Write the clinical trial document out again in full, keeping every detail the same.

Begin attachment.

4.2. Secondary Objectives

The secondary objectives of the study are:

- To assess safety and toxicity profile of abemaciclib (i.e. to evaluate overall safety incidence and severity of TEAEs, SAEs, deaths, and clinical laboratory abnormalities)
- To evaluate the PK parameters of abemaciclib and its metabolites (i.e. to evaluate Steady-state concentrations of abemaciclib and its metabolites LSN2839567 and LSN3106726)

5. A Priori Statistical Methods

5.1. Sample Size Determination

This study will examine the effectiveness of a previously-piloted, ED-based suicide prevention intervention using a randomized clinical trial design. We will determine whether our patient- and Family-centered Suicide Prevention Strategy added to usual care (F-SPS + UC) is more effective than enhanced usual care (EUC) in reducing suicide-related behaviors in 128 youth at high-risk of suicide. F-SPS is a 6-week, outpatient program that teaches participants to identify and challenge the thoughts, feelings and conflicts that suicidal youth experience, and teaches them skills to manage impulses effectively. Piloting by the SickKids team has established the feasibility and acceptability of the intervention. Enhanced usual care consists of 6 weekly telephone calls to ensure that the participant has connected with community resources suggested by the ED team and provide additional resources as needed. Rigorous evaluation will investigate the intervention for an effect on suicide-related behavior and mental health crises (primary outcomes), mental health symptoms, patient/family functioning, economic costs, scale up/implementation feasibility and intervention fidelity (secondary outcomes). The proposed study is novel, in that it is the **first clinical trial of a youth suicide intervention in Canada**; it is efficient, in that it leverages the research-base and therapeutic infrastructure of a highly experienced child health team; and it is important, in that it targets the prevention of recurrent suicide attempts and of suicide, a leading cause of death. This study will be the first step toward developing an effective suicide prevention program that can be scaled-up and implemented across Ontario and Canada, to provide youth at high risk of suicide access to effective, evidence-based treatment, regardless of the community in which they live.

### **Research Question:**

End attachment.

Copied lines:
4.2. Secondary Objectives

The secondary objectives of the study are:

- To assess safety and toxicity profile of abemaciclib (i.e. to evaluate overall safety incidence and severity of TEAEs, SAEs, deaths, and clinical laboratory abnormalities)
- To evaluate the PK parameters of abemaciclib and its metabolites (i.e. to evaluate Steady-state concentrations of abemaciclib and its metabolites LSN2839567 and LSN3106726)

5. A Priori Statistical Methods

5.1. Sample Size Determination

This study will examine the effectiveness of a previously-piloted, ED-based suicide prevention intervention using a randomized clinical trial design. We will determine whether our patient- and Family-centered Suicide Prevention Strategy added to usual care (F-SPS + UC) is more effective than enhanced usual care (EUC) in reducing suicide-related behaviors in 128 youth at high-risk of suicide. F-SPS is a 6-week, outpatient program that teaches participants to identify and challenge the thoughts, feelings and conflicts that suicidal youth experience, and teaches them skills to manage impulses effectively. Piloting by the SickKids team has established the feasibility and acceptability of the intervention. Enhanced usual care consists of 6 weekly telephone calls to ensure that the participant has connected with community resources suggested by the ED team and provide additional resources as needed. Rigorous evaluation will investigate the intervention for an effect on suicide-related behavior and mental health crises (primary outcomes), mental health symptoms, patient/family functioning, economic costs, scale up/implementation feasibility and intervention fidelity (secondary outcomes). The proposed study is novel, in that it is the **first clinical trial of a youth suicide intervention in Canada**; it is efficient, in that it leverages the research-base and therapeutic infrastructure of a highly experienced child health team; and it is important, in that it targets the prevention of recurrent suicide attempts and of suicide, a leading cause of death. This study will be the first step toward developing an effective suicide prevention program that can be scaled-up and implemented across Ontario and Canada, to provide youth at high risk of suicide access to effective, evidence-based treatment, regardless of the community in which they live.

### **Research Question:**